Amazon doesn’t reach out too far to say that its voice-activated Echo speaker is an audiophile device, but it is undeniable how convenient the product is for any music lover or modern day tech geek. In practice, the interface does closely resemble a magical genie that pulls your favorite tracks out of thin air. While a few snags in that dream may occur if you have unusual or uniquely selective tastes, the AI dream of a personal musical assistant does work.
So what’s the big news? Generation two of the Echo lineup quietly slid out into the public this week and the updates are both somewhat expected and long overdue at the same time. But, most features are progressing in the proper direction. As in our review, the current gen options went for a slightly bifurcated approached. The launch-day Echo hit the market as a good kitchen supplement in a pinch, then later added the Dot as an even more compact solution. Now, much of the sound quality for the puck-size Dot has been unfortunately compared to that of a mobile phone, but it does have a 3.5mm line output and bluetooth out capabilities – making it an interesting choice as a voice-activated source. The bigger Echo’s intent is obviously less source, more endpoint in its approach.
For the latest gen Amazon has set to course correct some of that, all the while adding more tech features to satiate the hungry early adopters. First, the “traditional” Echo is a little more compact, Amazon has reduced the vertical size from 9.25″ to 5.9″, but also reduced the 2nd driver tweeter from 2″ to .6″. The sound from the old version is a little bass and treble emphasized, so hopefully this new augmentation doesn’t exacerbate the tendency for dry mids. Secondly (and perhaps more interesting for some) is the inclusion of a line out and bluetooth out for the 5.9″ Echo. The original Dot will remain as a purchase option for a little longer (its already on a gen two of its own) and is still probably a better choice for source-only parameters given the smaller size and cheaper pricetag. The top microphone array that collects the commander’s voice has been relatively the same between units, so don’t let that sway your decision if you happen to be on the fence. It is worth noting that the capabilities for picking up commands is startlingly good in terms of distance. Our experience with the device has been enough to collect requests from as far as a room or even two away. The flip side to that is that occasionally the AI assistant “Alexa” will miss her wake word even from a short distance away, but the cases are generally rare.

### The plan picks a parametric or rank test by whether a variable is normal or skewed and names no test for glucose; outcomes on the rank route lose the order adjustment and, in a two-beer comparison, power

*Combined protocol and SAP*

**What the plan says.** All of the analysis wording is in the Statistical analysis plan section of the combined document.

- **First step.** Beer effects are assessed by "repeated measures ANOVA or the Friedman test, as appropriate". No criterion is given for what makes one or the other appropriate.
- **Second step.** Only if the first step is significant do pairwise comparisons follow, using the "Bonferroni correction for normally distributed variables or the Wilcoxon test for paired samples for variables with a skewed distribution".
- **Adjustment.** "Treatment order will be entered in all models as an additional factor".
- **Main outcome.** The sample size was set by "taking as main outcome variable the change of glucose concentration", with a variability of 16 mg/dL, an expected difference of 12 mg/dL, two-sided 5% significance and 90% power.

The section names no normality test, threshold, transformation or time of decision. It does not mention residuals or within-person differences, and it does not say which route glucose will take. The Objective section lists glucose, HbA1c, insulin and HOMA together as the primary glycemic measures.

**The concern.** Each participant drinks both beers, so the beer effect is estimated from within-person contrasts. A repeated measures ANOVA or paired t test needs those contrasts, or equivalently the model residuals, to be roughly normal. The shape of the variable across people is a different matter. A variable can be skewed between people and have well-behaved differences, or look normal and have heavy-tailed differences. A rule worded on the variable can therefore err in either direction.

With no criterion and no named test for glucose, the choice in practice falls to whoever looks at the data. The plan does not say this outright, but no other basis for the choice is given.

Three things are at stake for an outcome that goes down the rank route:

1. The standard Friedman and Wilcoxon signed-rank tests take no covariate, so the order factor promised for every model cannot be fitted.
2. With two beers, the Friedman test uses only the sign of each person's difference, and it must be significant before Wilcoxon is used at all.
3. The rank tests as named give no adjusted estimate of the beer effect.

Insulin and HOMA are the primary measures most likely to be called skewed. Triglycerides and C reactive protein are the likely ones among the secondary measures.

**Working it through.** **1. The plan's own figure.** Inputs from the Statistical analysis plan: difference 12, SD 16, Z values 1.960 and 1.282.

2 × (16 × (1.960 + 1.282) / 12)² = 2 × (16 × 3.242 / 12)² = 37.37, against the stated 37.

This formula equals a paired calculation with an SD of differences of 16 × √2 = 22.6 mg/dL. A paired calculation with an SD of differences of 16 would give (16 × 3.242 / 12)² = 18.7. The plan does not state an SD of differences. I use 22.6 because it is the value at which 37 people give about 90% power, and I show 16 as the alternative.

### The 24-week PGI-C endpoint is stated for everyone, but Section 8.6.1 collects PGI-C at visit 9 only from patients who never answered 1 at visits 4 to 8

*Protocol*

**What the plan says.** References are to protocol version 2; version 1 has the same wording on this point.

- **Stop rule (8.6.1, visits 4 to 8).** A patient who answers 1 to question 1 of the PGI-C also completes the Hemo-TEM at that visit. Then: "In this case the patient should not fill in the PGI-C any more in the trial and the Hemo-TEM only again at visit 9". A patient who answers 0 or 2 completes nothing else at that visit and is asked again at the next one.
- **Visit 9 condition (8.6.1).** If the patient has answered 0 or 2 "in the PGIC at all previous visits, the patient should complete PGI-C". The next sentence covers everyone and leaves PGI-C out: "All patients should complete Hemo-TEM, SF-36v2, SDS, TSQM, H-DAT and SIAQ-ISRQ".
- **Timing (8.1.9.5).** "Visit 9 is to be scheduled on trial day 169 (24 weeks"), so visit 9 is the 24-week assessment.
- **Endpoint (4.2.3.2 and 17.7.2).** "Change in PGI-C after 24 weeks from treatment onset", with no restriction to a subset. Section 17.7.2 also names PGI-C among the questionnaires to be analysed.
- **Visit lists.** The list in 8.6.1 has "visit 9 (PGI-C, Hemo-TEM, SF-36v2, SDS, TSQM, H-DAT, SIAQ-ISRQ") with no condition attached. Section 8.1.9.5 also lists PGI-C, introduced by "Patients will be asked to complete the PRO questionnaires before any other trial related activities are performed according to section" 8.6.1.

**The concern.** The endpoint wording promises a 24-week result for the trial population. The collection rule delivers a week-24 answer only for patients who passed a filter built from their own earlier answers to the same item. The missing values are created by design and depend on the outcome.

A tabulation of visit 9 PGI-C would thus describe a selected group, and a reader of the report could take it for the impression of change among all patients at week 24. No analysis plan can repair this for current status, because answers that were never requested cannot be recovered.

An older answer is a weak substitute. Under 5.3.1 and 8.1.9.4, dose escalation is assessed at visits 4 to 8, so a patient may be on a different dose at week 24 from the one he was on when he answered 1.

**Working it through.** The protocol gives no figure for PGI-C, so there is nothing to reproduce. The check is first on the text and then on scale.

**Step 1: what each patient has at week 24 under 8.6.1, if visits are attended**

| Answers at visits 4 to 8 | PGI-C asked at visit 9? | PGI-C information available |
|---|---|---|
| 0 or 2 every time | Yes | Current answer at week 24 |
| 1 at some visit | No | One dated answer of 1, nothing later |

Those interested in less audio-oriented features can take a gander at the rest of the lineup. The Echo Plus looks a bit closer to its older brother on the outside, but contains a .8″ tweeter in addition to a built-in smart home hub. Hubs can be finicky, and also bulky and unreliable at times, it will be interesting to see how this internal module pans out. Progress is being made, but much of home security and DIY on this front could use a bit of improvement. The two new video products offer a bit more color to weather and news fictionality of the platform and also an audio line out (bluetooth only for the older Echo Show). If your network of friends all have the device the new Spot and the Show can act as a video phone of sorts, but the quick intercom “drop in” feature might make you think twice about installing one in your bedroom as an alarm clock. Privacy settings will tighten the security up a bit, but it is worth mentioning that Amazon does record everything you say after wake word “Alexa” and send it out to a server for processing. You can request that those recordings be purged, but there has already been a case where officials have requested data from Amazon, so you might want to mind your P’s and Q’s ’round the lady. All tin-foil-hat speculation aside, the ecosystem is quite magical for audio listening and is by far the most convenient way to listen around the house to date. The new devices hit October 31, just in time for the holidays.